Molecular Scissors Cut HIV from a Human Cell
Can we literally cut HIV from the body? Researchers from Temple University have used what they call "molecular scissors" to cut a dormant HIV virus from a human cell, potentially bringing us one step closer to a cure for HIV/AIDS.
The research is still in its infancy, especially since the researchers were unable to replicate the results in every cell with which they worked. "There is no demonstration yet that it has worked in a person, so caution is appropriate," said Clyde Crumpacker, an AIDS researcher at Harvard Medical School's Beth Israel Deaconess Medical Center. "But it is a very intriguing paper about a possible strategy for an HIV cure. This is a timely 'proof of concept' paper."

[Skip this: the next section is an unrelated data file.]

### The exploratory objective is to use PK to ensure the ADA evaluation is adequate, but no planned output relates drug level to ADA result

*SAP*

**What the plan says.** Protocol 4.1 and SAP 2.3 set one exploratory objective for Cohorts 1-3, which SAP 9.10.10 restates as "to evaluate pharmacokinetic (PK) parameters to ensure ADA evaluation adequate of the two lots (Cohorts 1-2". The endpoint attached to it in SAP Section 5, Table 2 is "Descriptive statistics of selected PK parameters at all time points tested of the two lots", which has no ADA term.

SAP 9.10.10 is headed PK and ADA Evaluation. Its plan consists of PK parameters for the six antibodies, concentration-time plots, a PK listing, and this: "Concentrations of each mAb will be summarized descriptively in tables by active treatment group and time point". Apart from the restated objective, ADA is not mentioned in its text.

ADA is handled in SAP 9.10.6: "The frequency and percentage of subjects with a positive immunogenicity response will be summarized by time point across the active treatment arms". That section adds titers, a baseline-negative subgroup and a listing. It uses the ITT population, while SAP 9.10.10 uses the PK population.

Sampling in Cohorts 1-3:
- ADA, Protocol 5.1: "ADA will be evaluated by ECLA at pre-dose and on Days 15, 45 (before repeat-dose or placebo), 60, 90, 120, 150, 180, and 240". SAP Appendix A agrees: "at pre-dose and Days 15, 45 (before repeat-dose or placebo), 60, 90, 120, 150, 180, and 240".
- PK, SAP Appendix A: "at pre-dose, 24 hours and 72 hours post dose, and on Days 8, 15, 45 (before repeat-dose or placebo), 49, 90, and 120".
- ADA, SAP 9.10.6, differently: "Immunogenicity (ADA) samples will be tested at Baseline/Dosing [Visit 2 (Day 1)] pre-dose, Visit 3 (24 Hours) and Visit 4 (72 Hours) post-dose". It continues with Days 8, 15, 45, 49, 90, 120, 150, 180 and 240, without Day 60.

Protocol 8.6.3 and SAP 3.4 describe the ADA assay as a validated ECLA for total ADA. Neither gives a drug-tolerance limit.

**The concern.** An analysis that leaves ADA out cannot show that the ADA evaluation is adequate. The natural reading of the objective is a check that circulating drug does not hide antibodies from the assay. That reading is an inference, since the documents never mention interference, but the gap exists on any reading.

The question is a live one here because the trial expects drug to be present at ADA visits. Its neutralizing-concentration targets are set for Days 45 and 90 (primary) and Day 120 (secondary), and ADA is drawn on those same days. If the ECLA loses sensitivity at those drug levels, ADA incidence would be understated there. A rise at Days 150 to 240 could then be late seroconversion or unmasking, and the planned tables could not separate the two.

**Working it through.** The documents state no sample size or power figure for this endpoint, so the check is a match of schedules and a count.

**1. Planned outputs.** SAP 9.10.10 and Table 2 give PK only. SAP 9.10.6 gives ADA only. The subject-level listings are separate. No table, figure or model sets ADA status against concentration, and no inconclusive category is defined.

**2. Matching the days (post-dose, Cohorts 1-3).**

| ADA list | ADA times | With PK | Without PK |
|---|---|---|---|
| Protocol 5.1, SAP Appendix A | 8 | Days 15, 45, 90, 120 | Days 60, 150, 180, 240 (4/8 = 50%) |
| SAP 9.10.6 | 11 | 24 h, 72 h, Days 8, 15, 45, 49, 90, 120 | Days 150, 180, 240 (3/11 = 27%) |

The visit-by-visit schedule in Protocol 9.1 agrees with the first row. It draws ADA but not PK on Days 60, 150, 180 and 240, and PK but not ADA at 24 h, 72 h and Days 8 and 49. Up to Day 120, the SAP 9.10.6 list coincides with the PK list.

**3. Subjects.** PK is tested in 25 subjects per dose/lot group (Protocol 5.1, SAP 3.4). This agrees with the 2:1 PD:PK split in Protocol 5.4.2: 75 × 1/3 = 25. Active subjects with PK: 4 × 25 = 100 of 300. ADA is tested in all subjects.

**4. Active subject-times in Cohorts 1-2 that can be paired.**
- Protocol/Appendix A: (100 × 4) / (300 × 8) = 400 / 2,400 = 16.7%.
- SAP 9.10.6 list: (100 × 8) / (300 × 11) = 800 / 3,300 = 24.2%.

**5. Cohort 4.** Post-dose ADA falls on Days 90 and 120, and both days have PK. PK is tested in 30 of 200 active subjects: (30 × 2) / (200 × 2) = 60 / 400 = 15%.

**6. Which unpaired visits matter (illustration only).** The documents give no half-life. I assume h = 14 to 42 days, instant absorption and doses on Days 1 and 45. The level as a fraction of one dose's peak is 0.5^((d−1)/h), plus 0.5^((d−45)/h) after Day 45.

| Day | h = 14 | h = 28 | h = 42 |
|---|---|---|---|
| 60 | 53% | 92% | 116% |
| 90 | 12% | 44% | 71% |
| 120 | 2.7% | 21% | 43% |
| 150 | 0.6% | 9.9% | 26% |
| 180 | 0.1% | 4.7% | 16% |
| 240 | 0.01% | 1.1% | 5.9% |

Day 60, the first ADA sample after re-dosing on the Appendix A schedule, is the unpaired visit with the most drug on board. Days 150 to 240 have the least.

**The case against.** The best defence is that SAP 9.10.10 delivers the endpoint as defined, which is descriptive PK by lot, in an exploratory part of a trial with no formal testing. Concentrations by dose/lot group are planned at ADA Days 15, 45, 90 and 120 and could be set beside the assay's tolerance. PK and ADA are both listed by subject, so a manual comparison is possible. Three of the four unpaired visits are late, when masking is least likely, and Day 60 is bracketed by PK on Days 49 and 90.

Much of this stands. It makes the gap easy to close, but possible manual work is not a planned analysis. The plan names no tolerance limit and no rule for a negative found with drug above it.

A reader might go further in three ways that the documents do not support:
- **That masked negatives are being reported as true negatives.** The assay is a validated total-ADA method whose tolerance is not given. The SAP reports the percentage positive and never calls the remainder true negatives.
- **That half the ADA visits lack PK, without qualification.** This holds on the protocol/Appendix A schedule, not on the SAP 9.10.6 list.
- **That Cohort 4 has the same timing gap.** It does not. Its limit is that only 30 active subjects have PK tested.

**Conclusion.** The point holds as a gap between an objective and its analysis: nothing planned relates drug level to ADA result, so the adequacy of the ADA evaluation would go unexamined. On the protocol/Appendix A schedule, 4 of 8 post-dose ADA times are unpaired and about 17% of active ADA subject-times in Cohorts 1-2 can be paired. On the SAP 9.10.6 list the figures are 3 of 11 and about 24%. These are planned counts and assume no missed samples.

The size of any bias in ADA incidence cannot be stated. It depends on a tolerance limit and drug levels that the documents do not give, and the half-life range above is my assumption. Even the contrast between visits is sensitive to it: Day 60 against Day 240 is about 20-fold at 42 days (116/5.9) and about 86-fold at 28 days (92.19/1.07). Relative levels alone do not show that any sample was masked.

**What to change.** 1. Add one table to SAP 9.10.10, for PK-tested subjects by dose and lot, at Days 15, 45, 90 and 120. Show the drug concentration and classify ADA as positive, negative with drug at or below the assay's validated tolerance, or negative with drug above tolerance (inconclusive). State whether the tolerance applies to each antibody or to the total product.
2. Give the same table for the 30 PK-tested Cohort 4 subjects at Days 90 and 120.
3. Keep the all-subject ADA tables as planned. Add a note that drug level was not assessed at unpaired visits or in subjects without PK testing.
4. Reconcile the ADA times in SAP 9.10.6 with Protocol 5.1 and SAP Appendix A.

The new gene editing technology is called CRISPR, in which "guide RNA" finds latent HIV and an enzyme that behaves similarly to scissors removes it. They were able to eliminate the HIV within the cell's DNA while leaving all of the other genes intact.
"We were able to remove everything which encodes the virus – close to 99 percent of the HIV genome," said Kamel Khalili, lead neurovirologist on the project. "What is left has no capacity to do anything. It's just junk DNA."
A cure for HIV has been on the forefront of the medical field as of late; last month, UC San Francisco researchers announced that they were attempting to use stem cells in order to give individuals a genetic mutation that could give rise to HIV immunity. Today, researchers in Denmark successfully forced dormant HIV out of hiding using chemotherapy drugs, making it more likely that we can excise all of the virus from a person's body. Hopefully, all of these advancements in HIV research will lead to a more effective treatment and possibly a cure.